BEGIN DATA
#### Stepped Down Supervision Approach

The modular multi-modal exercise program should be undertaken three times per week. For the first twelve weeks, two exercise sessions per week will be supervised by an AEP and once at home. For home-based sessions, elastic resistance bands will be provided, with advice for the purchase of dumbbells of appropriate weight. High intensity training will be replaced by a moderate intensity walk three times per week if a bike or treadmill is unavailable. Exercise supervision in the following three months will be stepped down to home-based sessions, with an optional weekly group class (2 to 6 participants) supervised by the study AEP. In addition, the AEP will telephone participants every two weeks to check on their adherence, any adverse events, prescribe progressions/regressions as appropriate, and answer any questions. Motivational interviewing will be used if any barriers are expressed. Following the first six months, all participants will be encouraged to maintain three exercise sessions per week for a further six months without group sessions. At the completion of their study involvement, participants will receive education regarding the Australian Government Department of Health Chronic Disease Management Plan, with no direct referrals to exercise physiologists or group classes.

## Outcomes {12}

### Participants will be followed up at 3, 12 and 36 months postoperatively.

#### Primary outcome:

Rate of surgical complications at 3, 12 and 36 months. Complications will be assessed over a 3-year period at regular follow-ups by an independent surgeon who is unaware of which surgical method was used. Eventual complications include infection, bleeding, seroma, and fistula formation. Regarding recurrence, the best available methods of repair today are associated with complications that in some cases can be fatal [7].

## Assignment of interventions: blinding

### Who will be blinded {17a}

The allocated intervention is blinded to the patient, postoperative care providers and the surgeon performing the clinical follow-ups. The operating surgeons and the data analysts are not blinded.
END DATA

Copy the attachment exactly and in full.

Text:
#### Stepped Down Supervision Approach

The modular multi-modal exercise program should be undertaken three times per week. For the first twelve weeks, two exercise sessions per week will be supervised by an AEP and once at home. For home-based sessions, elastic resistance bands will be provided, with advice for the purchase of dumbbells of appropriate weight. High intensity training will be replaced by a moderate intensity walk three times per week if a bike or treadmill is unavailable. Exercise supervision in the following three months will be stepped down to home-based sessions, with an optional weekly group class (2 to 6 participants) supervised by the study AEP. In addition, the AEP will telephone participants every two weeks to check on their adherence, any adverse events, prescribe progressions/regressions as appropriate, and answer any questions. Motivational interviewing will be used if any barriers are expressed. Following the first six months, all participants will be encouraged to maintain three exercise sessions per week for a further six months without group sessions. At the completion of their study involvement, participants will receive education regarding the Australian Government Department of Health Chronic Disease Management Plan, with no direct referrals to exercise physiologists or group classes.

## Outcomes {12}

### Participants will be followed up at 3, 12 and 36 months postoperatively.

#### Primary outcome:

Rate of surgical complications at 3, 12 and 36 months. Complications will be assessed over a 3-year period at regular follow-ups by an independent surgeon who is unaware of which surgical method was used. Eventual complications include infection, bleeding, seroma, and fistula formation. Regarding recurrence, the best available methods of repair today are associated with complications that in some cases can be fatal [7].

## Assignment of interventions: blinding

### Who will be blinded {17a}

The allocated intervention is blinded to the patient, postoperative care providers and the surgeon performing the clinical follow-ups. The operating surgeons and the data analysts are not blinded.